T.J. FOLEY is a senior at Valley High School in West Des Moines. Contact: email@example.com
See Original Article From The Des Moines Register
One of politicians' favorite campaign lines claim that they will defend the opportunities of the next generation. Every candidate and elected official has vowed at one point or another to make Iowa the best place to raise a family. These oft repeated phrases are promises from elected officials to the people, but it’s high time that those politicians who vowed to legislate for the next generation hear from members of that group.
I’m 17 years old, a senior in high school, the son of a teacher and I’m mad. For years, elected officials vowed to protect my future and the prospects of thousands of kids like me. However, recent efforts to dismantle Chapter 20 and limit the right’s of Iowa’s workers indicate that they’ve abandoned their promise to invest in Iowa’s youth.
I’ve been fortunate to work with elected officials of both parties for several years on many youth issues, including education, health and human rights. I fundamentally believe that every legislator and public officeholder takes the best interest of our state to heart, and I will not speculate to their motivation to gut the collective bargaining rights of state employees, including teachers, and their consistent desire to underfund education.
While I will not impugn the integrity of Iowa’s legislators, I won’t hesitate to explain what their latest actions means for the next generation of Iowans. The future of my classmates and I rely on strong teachers capable of enriching the minds of the next generation. However, recent legislation prohibits teachers from bargaining for health insurance, overtime and other benefits.
This is a full-scale assault on our teacher’s rights. Not only does it strip teachers of bargaining power, but it also makes it easier for them to be terminated under disciplinary standards that they had no part in negotiating. Teachers will be forced to play by rules written by people outside the classroom and out of touch with the needs of students. The bill also weakens the due process rights of teachers in disciplinary proceedings.
This attack on teachers goes so far as to say that school boards are no longer required to publish findings of fact and law in disciplinary ruling. In order for a teacher to appeal a ruling, he or she must go to district court, which could lead to unreasonable legal costs and delays and strand teachers and their families without a job or benefits. It will scare current and future educators into other professions.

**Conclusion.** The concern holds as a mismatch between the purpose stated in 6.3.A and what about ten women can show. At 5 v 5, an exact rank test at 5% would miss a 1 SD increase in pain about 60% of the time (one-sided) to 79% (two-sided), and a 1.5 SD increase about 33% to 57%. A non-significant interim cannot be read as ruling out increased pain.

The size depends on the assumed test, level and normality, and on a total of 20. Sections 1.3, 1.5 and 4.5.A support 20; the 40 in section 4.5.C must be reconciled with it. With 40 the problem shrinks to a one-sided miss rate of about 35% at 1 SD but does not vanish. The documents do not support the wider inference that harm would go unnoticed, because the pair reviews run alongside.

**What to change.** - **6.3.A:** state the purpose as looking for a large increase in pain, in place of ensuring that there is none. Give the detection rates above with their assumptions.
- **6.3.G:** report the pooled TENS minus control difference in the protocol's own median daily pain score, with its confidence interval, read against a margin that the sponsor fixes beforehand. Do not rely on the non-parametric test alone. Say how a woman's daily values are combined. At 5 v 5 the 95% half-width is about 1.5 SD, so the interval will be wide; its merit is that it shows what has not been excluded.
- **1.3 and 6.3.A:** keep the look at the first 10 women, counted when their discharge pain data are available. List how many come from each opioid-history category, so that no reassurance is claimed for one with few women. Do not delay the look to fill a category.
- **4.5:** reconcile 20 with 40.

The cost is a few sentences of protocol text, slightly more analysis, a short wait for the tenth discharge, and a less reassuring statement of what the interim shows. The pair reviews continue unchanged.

Proponents of this legislation claim it will improve educational outcomes. Although that's politically expedient rhetoric, studies from the Department of Education show that student’s perform better on standardized tests in states with high levels of unionization compared to states without a large union presence.
Others claim that this is best for Iowa’s bottom line, saying that teachers make too much money or receive more benefits than private sector workers. The facts tell a different story. The average elementary school teacher in Iowa made 7 percent less than the median household income in Iowa, according to data from the Bureau of Labor Statistics, despite the law subjecting them to additional education standards.
Everybody disagrees on who is responsible for Iowa’s financial situation, but if one thing is clear it is that the blame does not rest with our teachers.
Everyone who has ever stepped foot in a school knows the importance of strong teachers. In fact, the reason you could read this article likely is because a teacher taught you to comprehend letters on a page. The economic future of our state relies on maintaining Iowa’s strong tradition of exceptional public education. Investing in teachers means investing in students. Every politician vowed to preserve the opportunities of the next generation — it’s about time they start practicing what they preach.
See original article on the Des Moines Register